BELMONT — At Samira’s Homemade, two cultures come together. From the small takeout shop, you can order the national dish of Egypt, ful medames, made with fava beans, tahini, lemon juice, and olive oil. That sits near muhammara, a spread of roasted red peppers, toasted walnuts, and pomegranate molasses, traditional in Lebanon.
Lebanese-born Samira Hamdoun and her husband, Egyptian-born Ragab Hamdoun, met in Cambridge 20 years ago. He knew he was destined for the food business, like his two brothers and a sister, because he grew up working his brother’s falafel stand in a northern Egypt oasis town. Samira grew up in a large family and helped cook for them, eventually taking over the kitchen from her mother when other family members showed a preference for Samira’s food.
Six years ago, the couple began making hummus and selling it at Formaggio Kitchen, where Samira worked at the time. They expanded their offerings and began selling them at farmers’ markets and small retail outlets. Their shop in Belmont, where they prepared them, now has a takeout counter offering traditional Egyptian and Lebanese dishes and new takes on old favorites.
The duo makes things you might expect — like hummus and baba ghanouj — and these come in wraps and grilled sandwiches. But order one of these classics and you might bite into an unexpected green. “I like adding arugula, because of its spicy taste,” Samira says. “It really brings out the flavor of everything.”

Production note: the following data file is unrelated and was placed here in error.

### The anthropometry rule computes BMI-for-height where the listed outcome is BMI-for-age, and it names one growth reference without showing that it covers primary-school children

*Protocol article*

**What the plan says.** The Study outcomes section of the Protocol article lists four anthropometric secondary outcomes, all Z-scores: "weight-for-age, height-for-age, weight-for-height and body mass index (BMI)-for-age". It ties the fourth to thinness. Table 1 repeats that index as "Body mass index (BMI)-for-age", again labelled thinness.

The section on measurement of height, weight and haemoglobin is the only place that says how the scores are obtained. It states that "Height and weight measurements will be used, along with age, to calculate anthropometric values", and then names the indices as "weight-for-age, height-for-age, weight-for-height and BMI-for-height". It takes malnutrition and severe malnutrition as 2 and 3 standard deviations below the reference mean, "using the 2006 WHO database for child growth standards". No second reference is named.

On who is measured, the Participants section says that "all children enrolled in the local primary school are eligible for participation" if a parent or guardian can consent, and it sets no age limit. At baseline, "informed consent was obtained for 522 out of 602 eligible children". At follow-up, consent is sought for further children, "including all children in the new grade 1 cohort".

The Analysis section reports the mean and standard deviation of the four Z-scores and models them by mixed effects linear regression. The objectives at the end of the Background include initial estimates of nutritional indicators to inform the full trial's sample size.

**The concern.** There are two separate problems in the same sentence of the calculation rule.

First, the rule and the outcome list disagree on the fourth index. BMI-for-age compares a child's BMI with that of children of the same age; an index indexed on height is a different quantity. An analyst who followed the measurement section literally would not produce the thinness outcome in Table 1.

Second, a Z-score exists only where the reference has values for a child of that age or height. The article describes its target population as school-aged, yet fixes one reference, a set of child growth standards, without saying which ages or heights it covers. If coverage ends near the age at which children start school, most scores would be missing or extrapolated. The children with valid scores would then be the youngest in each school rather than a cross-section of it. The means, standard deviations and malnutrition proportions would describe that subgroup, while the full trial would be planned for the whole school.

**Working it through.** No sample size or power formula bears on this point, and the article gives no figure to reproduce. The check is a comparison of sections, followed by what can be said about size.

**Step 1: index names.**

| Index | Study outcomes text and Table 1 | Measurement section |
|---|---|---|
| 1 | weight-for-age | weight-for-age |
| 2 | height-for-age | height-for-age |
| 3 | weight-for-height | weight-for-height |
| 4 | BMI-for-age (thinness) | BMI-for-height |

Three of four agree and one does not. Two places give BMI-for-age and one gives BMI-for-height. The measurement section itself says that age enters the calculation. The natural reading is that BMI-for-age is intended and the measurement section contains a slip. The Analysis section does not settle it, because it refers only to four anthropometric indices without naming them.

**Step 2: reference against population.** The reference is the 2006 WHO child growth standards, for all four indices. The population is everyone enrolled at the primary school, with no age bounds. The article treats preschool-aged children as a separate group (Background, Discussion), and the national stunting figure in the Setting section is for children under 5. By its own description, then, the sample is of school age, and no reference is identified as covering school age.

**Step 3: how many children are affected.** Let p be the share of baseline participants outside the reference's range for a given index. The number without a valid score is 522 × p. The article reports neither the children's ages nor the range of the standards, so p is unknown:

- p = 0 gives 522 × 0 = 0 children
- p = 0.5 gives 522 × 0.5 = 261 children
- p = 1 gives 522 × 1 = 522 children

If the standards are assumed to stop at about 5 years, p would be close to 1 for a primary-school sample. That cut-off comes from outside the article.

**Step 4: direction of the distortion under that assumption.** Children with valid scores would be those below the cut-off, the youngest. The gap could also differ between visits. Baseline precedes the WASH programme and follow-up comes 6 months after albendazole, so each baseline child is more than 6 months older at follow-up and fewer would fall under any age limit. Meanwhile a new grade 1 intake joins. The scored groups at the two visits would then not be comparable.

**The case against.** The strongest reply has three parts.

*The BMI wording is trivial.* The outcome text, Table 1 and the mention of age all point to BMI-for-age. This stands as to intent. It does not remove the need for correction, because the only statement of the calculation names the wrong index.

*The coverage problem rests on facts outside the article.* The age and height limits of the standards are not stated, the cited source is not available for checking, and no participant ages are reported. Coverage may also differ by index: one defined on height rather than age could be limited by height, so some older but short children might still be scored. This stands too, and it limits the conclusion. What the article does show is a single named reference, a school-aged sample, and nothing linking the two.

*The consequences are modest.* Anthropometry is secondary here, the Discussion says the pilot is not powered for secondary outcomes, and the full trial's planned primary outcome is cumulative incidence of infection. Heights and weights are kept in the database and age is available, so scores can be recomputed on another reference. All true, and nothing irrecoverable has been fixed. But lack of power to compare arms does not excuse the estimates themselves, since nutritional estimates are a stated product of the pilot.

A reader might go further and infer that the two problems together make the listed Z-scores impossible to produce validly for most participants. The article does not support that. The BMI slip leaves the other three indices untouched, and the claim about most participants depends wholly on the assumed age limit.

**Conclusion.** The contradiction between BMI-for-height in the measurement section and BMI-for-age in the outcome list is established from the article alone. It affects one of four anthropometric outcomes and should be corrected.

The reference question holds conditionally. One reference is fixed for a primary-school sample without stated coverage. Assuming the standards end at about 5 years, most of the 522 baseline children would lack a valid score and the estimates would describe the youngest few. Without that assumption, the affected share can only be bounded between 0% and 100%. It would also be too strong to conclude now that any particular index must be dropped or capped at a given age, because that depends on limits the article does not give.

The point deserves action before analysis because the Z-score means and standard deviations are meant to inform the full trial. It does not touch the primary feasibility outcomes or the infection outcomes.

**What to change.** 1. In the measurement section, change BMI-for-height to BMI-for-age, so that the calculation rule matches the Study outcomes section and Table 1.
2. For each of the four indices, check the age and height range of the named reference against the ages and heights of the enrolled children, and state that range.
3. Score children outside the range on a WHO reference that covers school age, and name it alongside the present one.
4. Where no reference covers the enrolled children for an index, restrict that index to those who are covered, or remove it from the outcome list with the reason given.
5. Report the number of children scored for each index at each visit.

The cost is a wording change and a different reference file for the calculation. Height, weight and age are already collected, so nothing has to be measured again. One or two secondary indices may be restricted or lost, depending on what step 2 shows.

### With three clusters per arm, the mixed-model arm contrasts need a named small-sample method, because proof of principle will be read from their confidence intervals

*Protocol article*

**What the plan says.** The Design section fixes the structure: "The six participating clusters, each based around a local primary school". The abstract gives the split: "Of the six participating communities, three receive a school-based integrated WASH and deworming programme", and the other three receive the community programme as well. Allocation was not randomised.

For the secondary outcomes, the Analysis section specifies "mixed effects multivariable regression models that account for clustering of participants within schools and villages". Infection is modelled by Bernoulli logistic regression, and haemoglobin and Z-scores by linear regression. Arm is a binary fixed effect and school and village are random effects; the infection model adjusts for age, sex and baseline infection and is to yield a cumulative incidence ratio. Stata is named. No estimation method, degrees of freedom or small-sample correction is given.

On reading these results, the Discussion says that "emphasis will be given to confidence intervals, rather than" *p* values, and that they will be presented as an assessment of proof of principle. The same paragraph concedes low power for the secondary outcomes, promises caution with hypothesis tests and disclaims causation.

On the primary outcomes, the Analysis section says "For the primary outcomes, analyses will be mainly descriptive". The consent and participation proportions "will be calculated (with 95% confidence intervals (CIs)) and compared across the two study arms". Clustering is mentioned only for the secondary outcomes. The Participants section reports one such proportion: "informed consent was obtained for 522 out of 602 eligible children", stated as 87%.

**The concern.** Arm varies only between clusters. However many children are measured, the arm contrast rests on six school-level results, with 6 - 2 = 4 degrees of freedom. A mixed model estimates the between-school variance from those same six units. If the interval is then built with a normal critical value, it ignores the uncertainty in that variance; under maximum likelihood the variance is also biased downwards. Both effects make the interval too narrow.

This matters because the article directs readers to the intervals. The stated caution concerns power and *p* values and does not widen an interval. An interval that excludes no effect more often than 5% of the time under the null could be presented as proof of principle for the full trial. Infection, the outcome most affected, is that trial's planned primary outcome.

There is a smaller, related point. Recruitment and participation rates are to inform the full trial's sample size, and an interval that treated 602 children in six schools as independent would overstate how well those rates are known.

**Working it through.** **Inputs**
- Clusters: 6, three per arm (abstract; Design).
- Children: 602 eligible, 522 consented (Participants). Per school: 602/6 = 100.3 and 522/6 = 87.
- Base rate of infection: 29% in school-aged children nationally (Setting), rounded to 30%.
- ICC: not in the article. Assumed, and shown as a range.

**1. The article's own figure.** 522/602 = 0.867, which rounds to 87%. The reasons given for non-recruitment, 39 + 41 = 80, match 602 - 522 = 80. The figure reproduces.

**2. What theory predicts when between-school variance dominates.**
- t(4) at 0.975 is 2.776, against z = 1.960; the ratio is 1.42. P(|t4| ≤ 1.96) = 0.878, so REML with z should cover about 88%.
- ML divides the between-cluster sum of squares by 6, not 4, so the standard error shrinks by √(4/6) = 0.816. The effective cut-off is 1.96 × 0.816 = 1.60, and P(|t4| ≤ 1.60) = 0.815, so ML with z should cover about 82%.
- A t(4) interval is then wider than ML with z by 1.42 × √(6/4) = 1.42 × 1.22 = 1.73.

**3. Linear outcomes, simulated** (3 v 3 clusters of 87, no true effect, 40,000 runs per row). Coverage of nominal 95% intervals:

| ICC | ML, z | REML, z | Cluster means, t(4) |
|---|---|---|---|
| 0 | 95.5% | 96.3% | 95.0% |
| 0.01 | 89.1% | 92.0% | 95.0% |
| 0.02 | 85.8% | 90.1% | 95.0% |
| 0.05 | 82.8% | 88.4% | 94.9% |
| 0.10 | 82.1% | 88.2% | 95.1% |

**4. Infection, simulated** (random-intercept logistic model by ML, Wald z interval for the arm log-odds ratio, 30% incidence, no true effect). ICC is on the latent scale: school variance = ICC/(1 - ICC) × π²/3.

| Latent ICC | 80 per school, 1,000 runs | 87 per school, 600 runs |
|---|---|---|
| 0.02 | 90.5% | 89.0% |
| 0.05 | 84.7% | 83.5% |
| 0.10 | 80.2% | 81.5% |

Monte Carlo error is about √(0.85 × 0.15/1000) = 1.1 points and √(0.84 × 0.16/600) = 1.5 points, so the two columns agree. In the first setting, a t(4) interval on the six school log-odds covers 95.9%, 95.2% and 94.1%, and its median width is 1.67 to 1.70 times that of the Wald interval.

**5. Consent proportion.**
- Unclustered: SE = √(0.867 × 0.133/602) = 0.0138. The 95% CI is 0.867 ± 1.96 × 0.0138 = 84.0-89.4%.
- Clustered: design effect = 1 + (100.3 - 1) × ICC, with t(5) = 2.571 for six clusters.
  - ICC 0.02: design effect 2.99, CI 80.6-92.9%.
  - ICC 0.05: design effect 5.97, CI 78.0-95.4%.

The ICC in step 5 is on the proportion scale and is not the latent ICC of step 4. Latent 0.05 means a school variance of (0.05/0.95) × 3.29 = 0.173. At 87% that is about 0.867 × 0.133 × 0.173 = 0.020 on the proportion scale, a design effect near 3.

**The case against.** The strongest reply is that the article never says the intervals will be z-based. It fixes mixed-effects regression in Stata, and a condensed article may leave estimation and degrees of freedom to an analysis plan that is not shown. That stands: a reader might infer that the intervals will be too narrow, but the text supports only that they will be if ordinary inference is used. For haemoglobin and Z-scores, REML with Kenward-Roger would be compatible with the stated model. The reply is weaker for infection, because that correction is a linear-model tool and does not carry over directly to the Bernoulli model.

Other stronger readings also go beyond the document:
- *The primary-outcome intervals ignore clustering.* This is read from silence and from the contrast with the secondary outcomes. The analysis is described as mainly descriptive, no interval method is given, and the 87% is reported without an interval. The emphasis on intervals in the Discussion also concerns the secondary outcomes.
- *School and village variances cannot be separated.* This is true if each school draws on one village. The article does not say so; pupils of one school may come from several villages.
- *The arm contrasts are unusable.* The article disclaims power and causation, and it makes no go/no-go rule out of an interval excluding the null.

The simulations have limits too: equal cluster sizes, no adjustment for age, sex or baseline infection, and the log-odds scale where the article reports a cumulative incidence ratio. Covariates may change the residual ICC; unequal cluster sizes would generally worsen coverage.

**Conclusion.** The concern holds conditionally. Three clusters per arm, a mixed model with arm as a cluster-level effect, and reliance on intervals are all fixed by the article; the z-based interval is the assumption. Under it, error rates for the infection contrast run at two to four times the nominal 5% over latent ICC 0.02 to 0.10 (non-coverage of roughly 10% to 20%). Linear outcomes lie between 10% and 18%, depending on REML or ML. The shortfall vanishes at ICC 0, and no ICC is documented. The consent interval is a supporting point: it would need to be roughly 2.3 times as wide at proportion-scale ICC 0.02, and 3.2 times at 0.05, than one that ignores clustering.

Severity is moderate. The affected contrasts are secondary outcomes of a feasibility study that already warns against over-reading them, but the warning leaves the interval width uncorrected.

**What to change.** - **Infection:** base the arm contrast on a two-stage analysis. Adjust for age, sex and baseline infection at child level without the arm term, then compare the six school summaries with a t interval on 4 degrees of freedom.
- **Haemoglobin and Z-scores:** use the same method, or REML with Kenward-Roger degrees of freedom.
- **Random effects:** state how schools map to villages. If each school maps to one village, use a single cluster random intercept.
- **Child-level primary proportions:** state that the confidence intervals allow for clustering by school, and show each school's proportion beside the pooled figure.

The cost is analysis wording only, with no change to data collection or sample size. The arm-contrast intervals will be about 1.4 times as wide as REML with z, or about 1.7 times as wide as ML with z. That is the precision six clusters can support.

Ragab’s new favorite is a toasted sandwich with labne, a yogurt cream cheese, spread on pita with olives, cucumbers, tomato, arugula, and a drizzle of a very New England taste: maple syrup. “The maple syrup is key to making it sweet and tangy — tastes you often see together in Egyptian food,” he says.
Another house specialty is goat cheese mixed with Middle Eastern za’atar, a mix of thyme, oregano, marjoram, toasted sesame seeds, and salt. It’s spread on bread with big dollops of fig jam and arugula, then folded and turned into a hot panini. Samira introduced her husband to za’atar, a favorite for breakfast in Lebanon. “Now he eats it three times a day,” she says.
The shop also features daily entrees such as samek mashway, a grilled whole fish, with sides of hummus and fattoush, the Lebanese bread and vegetable salad. “Fish is always served with hummus in Lebanon,” says Samira. “They just go together.”
The Hamdouns’ dips attract vegetarians and vegans. All meats such as chicken, lamb, and beef, are Halal, which means they meet standards for Muslim customers. They make two homemade sausages: an Egyptian version of dry, spicy sujuk of beef and lamb, grilled with lemon juice, and ma’anek, a sweeter Lebanese beef and lamb version with pine nuts.
For the couple, the takeout counter is a way to capture part of the spirit of Ragab’s family food stalls in Egypt. “You make friends, you talk, you share,” Ragab says. “Yes, the food is important, but you share culture, stories, lives, with the people. That is the best thing.”
Samira’s Homemade, 203 Belmont St., Belmont,